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Les McKeown's Predictable Success Blog

  • June 18, 2023
  • minute read

Why Great Leaders Lose Their Mojo 

Listen to Les McKeown read this blog post:

Ever hired a bona fide, battle-proven high performer, only to see them stumble and flame out under your watch?

Maybe it’s happened to you. There you are, blazing a trail, breaking records, getting the awards and plaudits, then…everything starts going awry. It’s like your feet got caught in molasses, or you’re in one of those dreams where you keep trying to run, but your feet won’t move. Nothing you try seems to go well, everything feels forced and somehow ‘off’. People start to wonder if you’ve lost your touch.

It’s happened to any of us who’ve been in business for a while, and watching it take place (or experiencing it yourself) never gets easier.

Top Leaders Who Have ‘Lost It’ 

History is replete with examples of incredible leaders who somehow ‘lost it’: Michael Ovitz, co-founder of the monolithic talent agency CAA, and known as the ‘king of Hollywood’ famously lasted barely a year as President of Disney.

Winston Churchill, arguably the greatest leader of the 20th century, was ignominiously kicked out of office immediately after World War II.

Even the blessed Saint Steve (Jobs) got dumped from Apple at a crucial time in the company’s existence.

A Closer Look at Leadership Styles 

To understand what’s happening here (and why you or some of your team may be struggling despite years of achievement), let’s start with a brief reminder of the four leadership styles we’ve so often talked about as key to achieving Predictable Success.

(And if you're not sure which style you are, you can take take this free assessment and find out.) 

The Visionary Leader is someone who wants to do just that. They bring a vision to the organization, motivate people to think big and challenge everyone to achieve the near-impossible.

All three examples above (Ovitz, Churchill, Jobs) were Visionary leaders who achieved mind-boggling success, often against all the odds.

Operator leaders are focused on just getting things done. Much less interested in blue-sky thinking or ‘the vision thing’, they work hard, drive everyone furiously, and depend on sheer determination to battle through to the destination.

Steve Ballmer at Microsoft, the elder George Bush and Uber’s CEO Travis Kalanick are all great examples of Operator leaders.

Processors ‘lead by the numbers’. Devoted to metrics, graphs and detailed reports, a Processor leader can often seem remote and uncaring (neither is necessarily true) and bring a resolute logic to decision-making.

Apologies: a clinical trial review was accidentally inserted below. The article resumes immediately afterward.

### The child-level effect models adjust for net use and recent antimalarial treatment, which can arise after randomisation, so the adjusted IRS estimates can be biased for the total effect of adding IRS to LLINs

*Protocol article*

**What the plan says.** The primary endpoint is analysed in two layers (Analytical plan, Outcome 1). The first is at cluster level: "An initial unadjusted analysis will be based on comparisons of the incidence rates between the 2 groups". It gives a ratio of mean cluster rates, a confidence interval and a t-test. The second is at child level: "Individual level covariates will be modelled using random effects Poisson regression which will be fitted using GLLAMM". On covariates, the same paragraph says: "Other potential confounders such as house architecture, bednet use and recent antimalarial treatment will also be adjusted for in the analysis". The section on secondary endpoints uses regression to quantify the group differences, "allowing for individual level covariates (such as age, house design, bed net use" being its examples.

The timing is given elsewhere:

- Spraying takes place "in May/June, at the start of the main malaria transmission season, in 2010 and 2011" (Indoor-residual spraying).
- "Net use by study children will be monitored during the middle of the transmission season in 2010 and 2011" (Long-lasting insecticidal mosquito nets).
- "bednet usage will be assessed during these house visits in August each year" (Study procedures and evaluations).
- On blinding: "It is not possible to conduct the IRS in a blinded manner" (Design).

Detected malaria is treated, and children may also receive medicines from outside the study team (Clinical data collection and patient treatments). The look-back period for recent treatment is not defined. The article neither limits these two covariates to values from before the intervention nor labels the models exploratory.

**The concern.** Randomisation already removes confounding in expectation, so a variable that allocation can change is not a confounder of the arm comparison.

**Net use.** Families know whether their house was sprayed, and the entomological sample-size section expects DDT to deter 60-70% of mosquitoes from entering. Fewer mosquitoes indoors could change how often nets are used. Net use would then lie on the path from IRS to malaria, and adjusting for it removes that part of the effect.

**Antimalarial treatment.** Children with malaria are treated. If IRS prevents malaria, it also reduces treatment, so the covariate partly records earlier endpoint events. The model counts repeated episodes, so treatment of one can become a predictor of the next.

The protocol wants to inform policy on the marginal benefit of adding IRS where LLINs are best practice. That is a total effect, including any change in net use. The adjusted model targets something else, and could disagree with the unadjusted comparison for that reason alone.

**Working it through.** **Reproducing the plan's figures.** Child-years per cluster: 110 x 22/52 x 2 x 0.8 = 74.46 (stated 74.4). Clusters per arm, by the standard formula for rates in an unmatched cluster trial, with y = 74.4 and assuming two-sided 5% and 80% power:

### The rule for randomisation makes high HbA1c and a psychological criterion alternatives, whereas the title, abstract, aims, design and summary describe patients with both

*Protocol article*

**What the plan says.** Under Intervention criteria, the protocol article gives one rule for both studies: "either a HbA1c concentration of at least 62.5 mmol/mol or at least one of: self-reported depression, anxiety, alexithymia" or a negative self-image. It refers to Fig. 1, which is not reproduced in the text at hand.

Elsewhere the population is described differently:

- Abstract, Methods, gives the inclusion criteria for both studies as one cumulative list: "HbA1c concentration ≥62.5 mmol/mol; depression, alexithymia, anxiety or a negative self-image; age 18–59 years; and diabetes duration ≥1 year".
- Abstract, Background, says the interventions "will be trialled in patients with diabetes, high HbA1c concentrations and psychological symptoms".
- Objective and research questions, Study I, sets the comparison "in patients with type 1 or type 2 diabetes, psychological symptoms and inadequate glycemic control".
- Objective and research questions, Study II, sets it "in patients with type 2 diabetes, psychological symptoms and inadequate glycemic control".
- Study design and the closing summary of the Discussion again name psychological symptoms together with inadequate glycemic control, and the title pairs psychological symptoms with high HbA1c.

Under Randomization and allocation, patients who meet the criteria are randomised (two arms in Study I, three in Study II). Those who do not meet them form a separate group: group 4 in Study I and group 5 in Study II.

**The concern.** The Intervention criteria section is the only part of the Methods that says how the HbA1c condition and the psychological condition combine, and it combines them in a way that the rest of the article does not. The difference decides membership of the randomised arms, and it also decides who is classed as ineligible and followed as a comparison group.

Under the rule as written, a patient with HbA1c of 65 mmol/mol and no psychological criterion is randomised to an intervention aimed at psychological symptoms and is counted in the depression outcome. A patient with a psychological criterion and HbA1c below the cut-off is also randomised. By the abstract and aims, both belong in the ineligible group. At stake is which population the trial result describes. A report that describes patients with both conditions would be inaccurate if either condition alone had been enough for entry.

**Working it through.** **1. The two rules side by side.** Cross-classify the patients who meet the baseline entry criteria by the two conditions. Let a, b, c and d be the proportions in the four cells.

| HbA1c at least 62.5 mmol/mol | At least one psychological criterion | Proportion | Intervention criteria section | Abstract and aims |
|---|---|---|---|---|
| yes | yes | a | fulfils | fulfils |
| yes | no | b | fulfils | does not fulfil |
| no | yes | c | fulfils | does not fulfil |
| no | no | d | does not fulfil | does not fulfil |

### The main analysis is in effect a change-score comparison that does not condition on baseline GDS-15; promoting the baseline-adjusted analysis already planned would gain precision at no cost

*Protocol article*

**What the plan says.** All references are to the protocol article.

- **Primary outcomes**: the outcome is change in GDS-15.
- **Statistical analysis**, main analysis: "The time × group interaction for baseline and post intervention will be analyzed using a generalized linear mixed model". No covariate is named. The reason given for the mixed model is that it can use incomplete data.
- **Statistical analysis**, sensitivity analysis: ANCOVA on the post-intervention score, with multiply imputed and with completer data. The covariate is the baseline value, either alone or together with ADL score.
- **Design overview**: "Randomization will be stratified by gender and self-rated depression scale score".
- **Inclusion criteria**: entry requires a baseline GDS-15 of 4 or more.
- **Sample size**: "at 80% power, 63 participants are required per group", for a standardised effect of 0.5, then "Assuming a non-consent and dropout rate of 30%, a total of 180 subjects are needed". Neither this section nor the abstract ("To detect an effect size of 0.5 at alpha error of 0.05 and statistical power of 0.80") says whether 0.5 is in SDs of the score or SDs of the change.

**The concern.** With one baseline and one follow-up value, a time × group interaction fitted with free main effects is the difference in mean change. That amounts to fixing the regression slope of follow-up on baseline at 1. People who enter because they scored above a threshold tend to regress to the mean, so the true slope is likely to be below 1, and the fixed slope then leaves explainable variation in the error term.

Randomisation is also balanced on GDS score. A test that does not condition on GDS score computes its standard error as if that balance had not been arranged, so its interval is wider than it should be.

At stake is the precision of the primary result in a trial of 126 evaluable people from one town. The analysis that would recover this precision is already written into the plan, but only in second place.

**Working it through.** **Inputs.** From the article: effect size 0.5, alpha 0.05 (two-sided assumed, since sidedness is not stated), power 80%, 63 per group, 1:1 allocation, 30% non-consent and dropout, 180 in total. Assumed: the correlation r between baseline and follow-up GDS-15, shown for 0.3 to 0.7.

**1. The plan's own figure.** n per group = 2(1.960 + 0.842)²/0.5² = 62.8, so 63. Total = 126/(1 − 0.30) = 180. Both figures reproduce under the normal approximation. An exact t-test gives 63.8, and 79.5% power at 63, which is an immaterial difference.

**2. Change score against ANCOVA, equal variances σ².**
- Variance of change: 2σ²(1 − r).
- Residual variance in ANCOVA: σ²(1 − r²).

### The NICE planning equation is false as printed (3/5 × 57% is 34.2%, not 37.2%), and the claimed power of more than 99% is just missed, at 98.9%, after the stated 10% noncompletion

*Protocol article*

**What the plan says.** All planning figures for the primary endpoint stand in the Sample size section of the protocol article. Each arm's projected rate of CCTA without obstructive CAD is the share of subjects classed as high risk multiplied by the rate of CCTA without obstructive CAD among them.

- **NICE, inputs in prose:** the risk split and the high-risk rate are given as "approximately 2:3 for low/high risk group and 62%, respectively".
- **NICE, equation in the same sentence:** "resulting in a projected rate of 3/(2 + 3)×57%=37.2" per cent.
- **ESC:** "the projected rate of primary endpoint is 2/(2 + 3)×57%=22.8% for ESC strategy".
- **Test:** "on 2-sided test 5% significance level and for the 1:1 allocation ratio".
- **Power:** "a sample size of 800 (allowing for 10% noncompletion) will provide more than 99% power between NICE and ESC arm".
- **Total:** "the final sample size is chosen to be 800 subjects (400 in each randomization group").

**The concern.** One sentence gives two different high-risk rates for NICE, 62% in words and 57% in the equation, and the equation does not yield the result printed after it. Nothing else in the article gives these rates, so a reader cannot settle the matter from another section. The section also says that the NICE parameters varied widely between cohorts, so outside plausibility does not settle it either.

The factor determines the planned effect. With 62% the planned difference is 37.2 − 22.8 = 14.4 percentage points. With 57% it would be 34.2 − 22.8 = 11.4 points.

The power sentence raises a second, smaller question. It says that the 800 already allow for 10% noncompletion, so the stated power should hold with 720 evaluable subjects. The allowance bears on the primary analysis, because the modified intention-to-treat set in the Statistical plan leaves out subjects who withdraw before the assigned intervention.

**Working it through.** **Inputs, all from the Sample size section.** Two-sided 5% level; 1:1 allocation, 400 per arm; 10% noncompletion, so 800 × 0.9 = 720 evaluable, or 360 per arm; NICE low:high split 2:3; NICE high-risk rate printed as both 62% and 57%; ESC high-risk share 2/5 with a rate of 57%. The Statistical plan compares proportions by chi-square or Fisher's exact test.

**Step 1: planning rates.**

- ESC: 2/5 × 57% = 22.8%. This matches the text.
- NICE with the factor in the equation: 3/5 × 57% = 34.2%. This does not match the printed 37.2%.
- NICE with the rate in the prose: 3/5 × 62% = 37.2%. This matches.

Think of Bill Gates (while at Microsoft – his style has modified since he left), Warren Buffett and Star Trek’s Mr. Spock and you’ll get the picture.

The final type of leader – Synergists – are motivated to build great teams. They are constantly on the lookout for ways to make sure everyone is engaged in, and satisfied by, their work.

At the end of the day, a Synergist leader is primarily people-focused.

Great examples of Synergistic leaders include Jack Welch (in the final third of his career – he started as a Processor, morphed into an Operator, and then became a Synergist), Nelson Mandela and Reed Hastings at Netflix.

When Style and Role Conflict 

Now, guess what happens when a highly successful leader finds themselves in a role entirely unsuited to their style?

Suddenly we have dysfunction, confusion, disappointment, and usually, eventual separation from the role.

It happened to Mike Ovitz when he left CAA to work for another mega-Visionary (Michael Eisner), who expected Ovitz to report to him more as an Operator.

Churchill experienced it in 1945, when a tired and bruised British electorate turned to the bureaucratic Clement Attlee – a Processor, who restored the appearance of calm and mundane stability after a tumultuous war.

It happened to Steve Jobs when a frustrated and scared board backed the Processor-Operator John Sculley to bring focus and scalability to what Jobs had perceived (and treated) as his own personal sandbox.

Here at Predictable Success, we call this ‘Fit to Role’ – the ‘fit’ between your VOPS profile and the role you’re being asked to play. 

Where there’s a close fit, (and presuming you have the talent, of course), success ensues.

Where there’s little or no fit, then all the talent in the world won’t prevent the stress, dysfunction and loss of motivation that ultimately leads to under-performance.

Loss of Fit 

The most insidious examples of ‘loss of fit’ can occur without even changing jobs.

Let’s say you’re a high-flying sales manager in a small, fast-growing business with an ‘Ov’ style (primary Operator, secondary Visionary).

"Where there’s little or no fit to a role, then all the talent in the world won’t prevent the stress, dysfunction and loss of motivation that ultimately leads to under-performance". - Les McKeown, Founder and CEO, Predictable Success

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You thrive because your hard-driving Operator style gets the job done and you get to indulge your secondary ‘v’ by closing creative deals with customers.

Then, over time, as the organization grows, the role gradually shifts. More and more reporting is required – not just on your performance, but that of your team.

You’re spending more and more time on your computer, working with spreadsheets, sending memos and sitting in meetings than you are out on the road with customers. 

Guess what?

Your job has transformed from ‘Ov’ into ‘Po’ (primary Processor, secondary Operator) – leaving you with much less ‘fit to role’, increased stress and reduced job satisfaction. 

How’s your ‘fit to role’? How about your team colleagues? Perhaps it’s time to review and refine it.  

Let Me Know In The Comments Below!


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